Don’t mistake Picture You Staring for anything more than a simple pop record. The second full-length from Montreal quartet TOPS comprises 12 examples of lithe, bubbly songwriting that winks at you even as it tears up. Rarely clocking in over four minutes, each song features the same sparse instrumentation (bass, drum kit, maybe two guitars, sometimes a synth, and vocals), as if the goal of their DIY recording sessions was to perfect a hooky single and a wistful ballad using only one set of tools. Fully enjoying TOPS’ 43-minute LP hinges on how many times you’d like to hear them try.
Picture You Staring considers itself an album of breezy AM radio hits, despite having been written by people who were born well after that was a thing. Captain & Tennille and Harry Nilsson are ostensible reference points, but it’s less disingenuous to call the music what it is: post-Ariel Pink bedroom pop. That’s not to say the Canadian band is aiming for Pink’s spot, as their sound is far too spry and lucid for such glammy psychedelia. No one would confuse “Sleeptalker”‘s heavy-lidded Danelectro fingerpicking and the funky skip of “Easier Said” for one of Pink’s considerable high points, but it’s possible they’ll eventually wind up alongside each other on hopelessly lovesick playlists.
Variety is of little concern for TOPS, so near-perfect songwriting and a dynamic tracklist is all the more important. The stunning “Outside” effortlessly reimagines Angelo Badalamenti’s Julee Cruise-sung “Falling” theme from “Twin Peaks”, casting singer Jane Penny’s waifish coo next to plush synth pads and wavering baritone guitar. But its quick three and a half minutes are soon missed, as “All the People Sleep” tries drawing a drowsy grin onto the melancholic mood. Picking the pace back up for Picture You Staring‘s second half, “Superstition Future” sets a nimble gait for its slinky guitar chords and singalong choruses to follow, with varied success; anti-anthem “Change of Heart” uses breathless whimsy and keyboard flourishes with more economical precision than “2 Shy”. TOPS return to weightless balladry for their dual finale, but no matter how deeply affecting each one feels, it’s hard to reconcile that “Driverless Passenger” is essentially a guitar-led preamble to the whispering synth flicker of “Destination”.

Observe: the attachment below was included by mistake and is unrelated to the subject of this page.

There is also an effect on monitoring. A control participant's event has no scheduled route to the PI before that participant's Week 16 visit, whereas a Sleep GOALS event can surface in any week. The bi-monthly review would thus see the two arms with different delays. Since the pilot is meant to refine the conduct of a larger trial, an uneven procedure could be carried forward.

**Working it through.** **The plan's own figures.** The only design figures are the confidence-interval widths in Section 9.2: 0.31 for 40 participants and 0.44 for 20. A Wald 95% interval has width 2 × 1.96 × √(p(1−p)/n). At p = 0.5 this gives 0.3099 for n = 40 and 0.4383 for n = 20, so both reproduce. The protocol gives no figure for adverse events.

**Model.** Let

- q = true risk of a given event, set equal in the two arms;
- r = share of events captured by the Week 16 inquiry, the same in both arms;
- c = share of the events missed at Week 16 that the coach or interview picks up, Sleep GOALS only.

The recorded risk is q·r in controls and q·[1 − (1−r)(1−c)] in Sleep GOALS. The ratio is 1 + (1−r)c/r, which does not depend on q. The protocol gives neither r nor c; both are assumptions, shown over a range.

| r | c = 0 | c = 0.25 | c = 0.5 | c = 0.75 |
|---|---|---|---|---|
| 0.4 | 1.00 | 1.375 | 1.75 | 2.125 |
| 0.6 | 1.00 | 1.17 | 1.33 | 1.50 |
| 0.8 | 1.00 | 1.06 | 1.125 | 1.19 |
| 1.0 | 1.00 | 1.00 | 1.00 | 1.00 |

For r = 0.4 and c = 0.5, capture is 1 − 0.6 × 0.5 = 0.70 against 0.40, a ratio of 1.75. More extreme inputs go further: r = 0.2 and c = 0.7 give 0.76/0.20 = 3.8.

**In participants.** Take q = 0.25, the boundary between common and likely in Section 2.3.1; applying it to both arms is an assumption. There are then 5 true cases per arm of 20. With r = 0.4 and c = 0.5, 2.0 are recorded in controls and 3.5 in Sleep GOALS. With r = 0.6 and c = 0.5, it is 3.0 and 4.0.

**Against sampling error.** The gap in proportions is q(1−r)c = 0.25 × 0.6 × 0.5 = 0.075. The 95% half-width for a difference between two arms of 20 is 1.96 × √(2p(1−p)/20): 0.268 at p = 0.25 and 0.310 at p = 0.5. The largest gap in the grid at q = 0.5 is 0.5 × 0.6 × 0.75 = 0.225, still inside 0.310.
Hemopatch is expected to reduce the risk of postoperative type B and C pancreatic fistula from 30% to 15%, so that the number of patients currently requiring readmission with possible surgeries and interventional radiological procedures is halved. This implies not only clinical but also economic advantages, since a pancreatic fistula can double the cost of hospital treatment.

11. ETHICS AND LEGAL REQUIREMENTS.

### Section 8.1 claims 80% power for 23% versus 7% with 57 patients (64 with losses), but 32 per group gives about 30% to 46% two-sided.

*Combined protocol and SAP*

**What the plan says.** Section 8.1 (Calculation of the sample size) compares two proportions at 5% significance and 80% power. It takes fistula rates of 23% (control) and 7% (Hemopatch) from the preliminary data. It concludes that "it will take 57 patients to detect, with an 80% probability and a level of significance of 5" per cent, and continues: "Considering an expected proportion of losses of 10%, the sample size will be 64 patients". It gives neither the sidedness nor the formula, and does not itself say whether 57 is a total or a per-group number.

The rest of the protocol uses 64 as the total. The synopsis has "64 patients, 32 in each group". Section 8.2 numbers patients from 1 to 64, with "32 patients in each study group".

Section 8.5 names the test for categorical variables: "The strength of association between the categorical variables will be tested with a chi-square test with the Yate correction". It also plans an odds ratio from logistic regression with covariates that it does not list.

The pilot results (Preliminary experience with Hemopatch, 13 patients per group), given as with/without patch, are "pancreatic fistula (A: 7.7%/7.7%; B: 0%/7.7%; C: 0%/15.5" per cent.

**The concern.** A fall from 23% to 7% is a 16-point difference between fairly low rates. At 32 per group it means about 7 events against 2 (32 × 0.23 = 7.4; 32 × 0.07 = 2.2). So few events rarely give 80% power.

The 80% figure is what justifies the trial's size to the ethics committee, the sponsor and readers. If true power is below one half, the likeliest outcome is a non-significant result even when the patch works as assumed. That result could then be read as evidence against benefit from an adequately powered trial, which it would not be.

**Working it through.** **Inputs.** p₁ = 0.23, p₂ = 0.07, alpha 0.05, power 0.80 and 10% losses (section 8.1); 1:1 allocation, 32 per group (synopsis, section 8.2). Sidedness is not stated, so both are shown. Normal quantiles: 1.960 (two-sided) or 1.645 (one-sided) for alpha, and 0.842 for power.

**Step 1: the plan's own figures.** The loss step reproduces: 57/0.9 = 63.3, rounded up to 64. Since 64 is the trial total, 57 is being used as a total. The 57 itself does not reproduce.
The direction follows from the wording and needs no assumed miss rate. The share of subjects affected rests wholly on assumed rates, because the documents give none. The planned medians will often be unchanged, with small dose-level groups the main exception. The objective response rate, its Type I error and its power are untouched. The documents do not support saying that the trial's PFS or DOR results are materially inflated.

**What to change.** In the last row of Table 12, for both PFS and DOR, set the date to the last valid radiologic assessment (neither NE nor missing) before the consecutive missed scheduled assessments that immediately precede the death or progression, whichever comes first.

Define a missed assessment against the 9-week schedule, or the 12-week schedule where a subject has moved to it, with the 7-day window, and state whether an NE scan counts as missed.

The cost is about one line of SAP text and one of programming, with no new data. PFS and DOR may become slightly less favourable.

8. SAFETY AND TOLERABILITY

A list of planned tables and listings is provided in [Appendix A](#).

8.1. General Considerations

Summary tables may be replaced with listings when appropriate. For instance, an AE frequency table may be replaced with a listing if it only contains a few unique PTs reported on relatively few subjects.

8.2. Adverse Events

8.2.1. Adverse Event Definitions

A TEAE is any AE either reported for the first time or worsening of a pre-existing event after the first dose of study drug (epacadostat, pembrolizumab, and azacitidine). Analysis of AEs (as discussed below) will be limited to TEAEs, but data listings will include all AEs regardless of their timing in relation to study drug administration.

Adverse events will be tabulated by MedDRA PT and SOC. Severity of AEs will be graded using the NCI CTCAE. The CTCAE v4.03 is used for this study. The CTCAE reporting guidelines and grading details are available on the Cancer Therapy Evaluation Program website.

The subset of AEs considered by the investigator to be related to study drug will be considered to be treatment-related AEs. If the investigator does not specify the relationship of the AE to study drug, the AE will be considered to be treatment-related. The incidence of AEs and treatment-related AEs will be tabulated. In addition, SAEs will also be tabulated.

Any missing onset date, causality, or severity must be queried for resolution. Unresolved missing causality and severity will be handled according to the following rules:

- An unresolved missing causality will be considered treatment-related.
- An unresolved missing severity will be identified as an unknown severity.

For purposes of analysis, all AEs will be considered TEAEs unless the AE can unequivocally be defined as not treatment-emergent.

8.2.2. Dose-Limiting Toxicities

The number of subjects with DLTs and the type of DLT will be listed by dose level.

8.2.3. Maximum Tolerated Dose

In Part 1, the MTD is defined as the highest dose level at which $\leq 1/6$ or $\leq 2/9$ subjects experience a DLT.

The structure of “Blind Faze” makes a fitting metaphor for Picture You Staring. Bright-eyed and charming, the song is built on a handful of earwormy riffs, Penny’s endearingly carefree melodies, and an unassuming dance beat. A perfectly likeable set of sounds, yes, but it’s preceded by a dazzling synth arrangement worthy of a standalone composition. The suite barely lasts over 15 seconds and is only revisited once, when it lilts underneath the perky reprise closing the tune. Just as TOPS finish the song without exploring that theme any further, so can ardent pop lovers appreciate reliable hooks, pithy songwriting, and familiar arrangements without much sublimity and innovation. But once those qualities do bubble to the surface, it’s hard not to wonder why they don’t show up a little more often.
from Album Reviews – Pitchfork http://ift.tt/1sENMe4